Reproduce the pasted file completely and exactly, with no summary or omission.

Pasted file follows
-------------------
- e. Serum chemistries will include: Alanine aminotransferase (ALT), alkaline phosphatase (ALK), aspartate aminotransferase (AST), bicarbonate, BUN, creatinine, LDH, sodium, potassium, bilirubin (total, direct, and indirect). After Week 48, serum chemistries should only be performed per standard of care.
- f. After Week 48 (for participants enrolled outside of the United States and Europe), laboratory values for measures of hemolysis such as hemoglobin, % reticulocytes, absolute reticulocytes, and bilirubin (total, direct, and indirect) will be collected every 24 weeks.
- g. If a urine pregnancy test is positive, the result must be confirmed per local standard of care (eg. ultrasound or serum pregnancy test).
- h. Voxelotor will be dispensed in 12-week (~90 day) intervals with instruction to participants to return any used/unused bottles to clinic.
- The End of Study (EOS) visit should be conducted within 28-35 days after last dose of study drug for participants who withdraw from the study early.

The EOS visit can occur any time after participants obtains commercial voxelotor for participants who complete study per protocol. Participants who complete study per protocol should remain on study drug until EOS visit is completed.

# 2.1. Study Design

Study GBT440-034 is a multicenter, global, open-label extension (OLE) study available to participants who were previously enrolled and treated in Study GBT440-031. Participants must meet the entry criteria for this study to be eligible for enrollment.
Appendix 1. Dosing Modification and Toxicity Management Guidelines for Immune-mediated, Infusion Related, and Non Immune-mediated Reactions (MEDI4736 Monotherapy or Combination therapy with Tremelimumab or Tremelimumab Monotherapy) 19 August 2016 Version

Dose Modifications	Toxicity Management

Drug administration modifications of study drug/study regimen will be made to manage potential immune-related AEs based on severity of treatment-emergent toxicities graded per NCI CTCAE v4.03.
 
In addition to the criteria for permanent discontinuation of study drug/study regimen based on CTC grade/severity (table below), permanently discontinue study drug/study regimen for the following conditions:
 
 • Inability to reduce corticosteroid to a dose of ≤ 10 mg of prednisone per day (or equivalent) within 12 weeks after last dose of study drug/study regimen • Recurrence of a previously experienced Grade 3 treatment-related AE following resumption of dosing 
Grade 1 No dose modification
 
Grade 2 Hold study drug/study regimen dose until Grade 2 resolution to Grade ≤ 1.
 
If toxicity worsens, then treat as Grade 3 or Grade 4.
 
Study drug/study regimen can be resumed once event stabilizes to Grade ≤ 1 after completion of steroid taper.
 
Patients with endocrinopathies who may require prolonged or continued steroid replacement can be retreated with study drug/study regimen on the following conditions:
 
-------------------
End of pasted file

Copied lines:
- e. Serum chemistries will include: Alanine aminotransferase (ALT), alkaline phosphatase (ALK), aspartate aminotransferase (AST), bicarbonate, BUN, creatinine, LDH, sodium, potassium, bilirubin (total, direct, and indirect). After Week 48, serum chemistries should only be performed per standard of care.
- f. After Week 48 (for participants enrolled outside of the United States and Europe), laboratory values for measures of hemolysis such as hemoglobin, % reticulocytes, absolute reticulocytes, and bilirubin (total, direct, and indirect) will be collected every 24 weeks.
- g. If a urine pregnancy test is positive, the result must be confirmed per local standard of care (eg. ultrasound or serum pregnancy test).
- h. Voxelotor will be dispensed in 12-week (~90 day) intervals with instruction to participants to return any used/unused bottles to clinic.
- The End of Study (EOS) visit should be conducted within 28-35 days after last dose of study drug for participants who withdraw from the study early.

The EOS visit can occur any time after participants obtains commercial voxelotor for participants who complete study per protocol. Participants who complete study per protocol should remain on study drug until EOS visit is completed.

# 2.1. Study Design

Study GBT440-034 is a multicenter, global, open-label extension (OLE) study available to participants who were previously enrolled and treated in Study GBT440-031. Participants must meet the entry criteria for this study to be eligible for enrollment.
Appendix 1. Dosing Modification and Toxicity Management Guidelines for Immune-mediated, Infusion Related, and Non Immune-mediated Reactions (MEDI4736 Monotherapy or Combination therapy with Tremelimumab or Tremelimumab Monotherapy) 19 August 2016 Version

Dose Modifications	Toxicity Management

Drug administration modifications of study drug/study regimen will be made to manage potential immune-related AEs based on severity of treatment-emergent toxicities graded per NCI CTCAE v4.03.
 
In addition to the criteria for permanent discontinuation of study drug/study regimen based on CTC grade/severity (table below), permanently discontinue study drug/study regimen for the following conditions:
 
 • Inability to reduce corticosteroid to a dose of ≤ 10 mg of prednisone per day (or equivalent) within 12 weeks after last dose of study drug/study regimen • Recurrence of a previously experienced Grade 3 treatment-related AE following resumption of dosing 
Grade 1 No dose modification
 
Grade 2 Hold study drug/study regimen dose until Grade 2 resolution to Grade ≤ 1.
 
If toxicity worsens, then treat as Grade 3 or Grade 4.
 
Study drug/study regimen can be resumed once event stabilizes to Grade ≤ 1 after completion of steroid taper.
 
Patients with endocrinopathies who may require prolonged or continued steroid replacement can be retreated with study drug/study regimen on the following conditions:
 